Cloud services company Fusion courts banks for Birch merger financing

NEW YORK (Reuters) - US cloud communications services company Fusion Telecommunications is in the process of selecting banks to arrange financing for its acquisition of Birch Communications’ cloud and business services unit, after inking a merger agreement with the US telecommunications company in August without committed financing in place, according to two sources familiar with the matter.

A broadly syndicated loan deal could be brought to the market as soon as November, and will be supported by new and existing lenders, which were conferred with during negotiations leading up to the acquisition announcement and provided strong reverse inquiry thereafter.

Fusion management was confident that demand was deep enough and the runway until closing was long enough to enter the deal without a commitment, ensuring time to review financing proposals from several banks and choose candidates that are best suited to support its future strategic plans, one of the sources said. Closing, expected by the end of the year, is subject to financing.

“There is strong interest in this transaction, as the market increasingly recognizes Fusion’s unique and compelling single-source cloud strategy,” said Matt Rosen, CEO of Fusion. “Fusion’s acquisition of Birch is expected to create one of the largest North American cloud services providers.”

Publicly traded Fusion said August 28 it would buy Birch’s cloud and business services unit in an all-stock deal valuing the equity at US$280m. The deal would give Birch’s private equity owner Birch Equity Partners 75% of the combined company and Fusion shareholders the remaining 25%.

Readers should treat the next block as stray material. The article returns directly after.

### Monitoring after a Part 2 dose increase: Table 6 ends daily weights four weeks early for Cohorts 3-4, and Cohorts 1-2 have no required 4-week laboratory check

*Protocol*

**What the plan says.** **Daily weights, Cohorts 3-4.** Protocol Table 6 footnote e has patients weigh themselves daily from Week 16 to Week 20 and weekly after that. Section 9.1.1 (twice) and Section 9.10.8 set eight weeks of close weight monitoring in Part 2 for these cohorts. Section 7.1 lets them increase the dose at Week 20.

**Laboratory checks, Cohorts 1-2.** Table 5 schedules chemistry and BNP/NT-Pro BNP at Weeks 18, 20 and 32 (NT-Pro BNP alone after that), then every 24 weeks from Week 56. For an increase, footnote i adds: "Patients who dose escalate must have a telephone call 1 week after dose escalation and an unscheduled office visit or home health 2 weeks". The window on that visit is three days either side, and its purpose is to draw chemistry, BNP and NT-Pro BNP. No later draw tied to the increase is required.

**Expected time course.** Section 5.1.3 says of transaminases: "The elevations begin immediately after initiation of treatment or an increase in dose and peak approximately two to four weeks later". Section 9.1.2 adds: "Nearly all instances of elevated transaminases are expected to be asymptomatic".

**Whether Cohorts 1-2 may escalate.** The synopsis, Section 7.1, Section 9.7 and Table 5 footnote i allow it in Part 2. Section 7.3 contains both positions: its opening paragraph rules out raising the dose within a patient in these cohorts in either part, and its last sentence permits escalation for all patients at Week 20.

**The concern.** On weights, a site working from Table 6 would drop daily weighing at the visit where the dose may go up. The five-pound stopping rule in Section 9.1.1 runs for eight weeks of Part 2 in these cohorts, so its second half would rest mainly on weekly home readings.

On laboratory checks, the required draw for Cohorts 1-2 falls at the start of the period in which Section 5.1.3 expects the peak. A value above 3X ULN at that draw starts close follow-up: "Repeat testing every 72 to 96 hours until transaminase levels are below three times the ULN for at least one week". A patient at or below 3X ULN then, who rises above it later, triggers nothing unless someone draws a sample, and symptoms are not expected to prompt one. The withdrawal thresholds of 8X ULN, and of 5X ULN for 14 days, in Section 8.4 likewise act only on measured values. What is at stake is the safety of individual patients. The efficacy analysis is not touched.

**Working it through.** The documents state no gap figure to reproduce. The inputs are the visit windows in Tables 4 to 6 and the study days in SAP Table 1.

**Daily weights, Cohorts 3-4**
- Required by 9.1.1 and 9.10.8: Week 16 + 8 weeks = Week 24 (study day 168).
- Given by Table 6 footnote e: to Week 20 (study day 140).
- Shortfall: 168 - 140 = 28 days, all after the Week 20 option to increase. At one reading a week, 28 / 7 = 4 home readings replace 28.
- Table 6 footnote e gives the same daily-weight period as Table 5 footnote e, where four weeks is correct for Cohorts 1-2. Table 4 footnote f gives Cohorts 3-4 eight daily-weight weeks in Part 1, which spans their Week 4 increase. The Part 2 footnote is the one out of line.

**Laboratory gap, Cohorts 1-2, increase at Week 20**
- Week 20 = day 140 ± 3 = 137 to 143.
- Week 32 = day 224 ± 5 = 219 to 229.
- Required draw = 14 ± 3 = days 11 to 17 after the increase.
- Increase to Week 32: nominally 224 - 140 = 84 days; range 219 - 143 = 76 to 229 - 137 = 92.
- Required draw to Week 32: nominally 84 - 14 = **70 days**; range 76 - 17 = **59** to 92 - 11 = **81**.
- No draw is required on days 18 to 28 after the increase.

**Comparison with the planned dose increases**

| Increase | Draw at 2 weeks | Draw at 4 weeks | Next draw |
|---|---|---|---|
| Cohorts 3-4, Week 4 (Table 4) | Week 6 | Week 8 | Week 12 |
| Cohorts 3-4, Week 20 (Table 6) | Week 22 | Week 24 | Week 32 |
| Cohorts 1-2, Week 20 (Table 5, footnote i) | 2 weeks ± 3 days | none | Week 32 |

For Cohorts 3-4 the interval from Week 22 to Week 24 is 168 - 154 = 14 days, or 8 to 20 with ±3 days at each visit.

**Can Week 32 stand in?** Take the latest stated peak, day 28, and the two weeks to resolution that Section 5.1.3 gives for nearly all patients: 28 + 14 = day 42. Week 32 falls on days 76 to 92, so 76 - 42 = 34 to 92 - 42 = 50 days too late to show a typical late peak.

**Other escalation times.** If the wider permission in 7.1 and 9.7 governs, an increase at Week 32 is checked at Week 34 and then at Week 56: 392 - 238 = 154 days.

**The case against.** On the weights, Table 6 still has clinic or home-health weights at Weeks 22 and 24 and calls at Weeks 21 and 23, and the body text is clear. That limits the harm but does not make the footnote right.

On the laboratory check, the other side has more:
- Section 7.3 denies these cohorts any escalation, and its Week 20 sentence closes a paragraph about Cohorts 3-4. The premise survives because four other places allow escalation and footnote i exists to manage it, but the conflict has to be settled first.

While the purchase would not include Birch’s legacy competitive local exchange carrier business, it would result in the assumption of Birch’s outstanding debt. The debt includes a US$418m term loan B due in 2020 that pays 750bp over Libor with a 1% floor and US$40m drawn under a US$50m revolver that also matures in 2020, according to two of the sources. Fusion’s own debt load stands at around US$100m, regulatory filings show.

Proceeds from the potential deal will be used to take out both companies’ existing debt.

Pro forma the transaction, leverage at the combined company would sit at around 3.7 times, based on US$150m of last 12 months’ combined adjusted Ebitda including US$20m of synergies and roughly US$558m of debt. On a standalone basis, Birch is currently levered around 4.4 times, based on US$100m-US$110m of last 12 months’ Ebitda, while Fusion is levered around nine times, based on roughly US$11m of last 12 months’ Ebitda.

Based on the equity purchase price for the Birch business and ownership split, the combined company’s enterprise value multiple would stand around six times.

The financing could feature a first- and second-lien structure, versus the all first-lien structures under which both companies currently operate, in order to provide a junior capital cushion.


Quotes on Birch’s term loan have climbed around 20 points since the acquisition was announced, to 91-93.5 on Friday from 72-74 on August 18, reflecting investor confidence the acquisition will occur, two other sources said.

Declining earnings at Birch’s legacy business in part pressured the loan prior to the acquisition announcement, the sources said.

Birch Equity Partners did not respond to requests for comment.

“It’s not an easily financeable deal,” one of the sources said. “But the market is very strong right now, and as it gets stronger, the chances of it happening are growing.”

Reporting by Andrew Berlin; Editing By Michelle Sierra and Leelo Parker Deo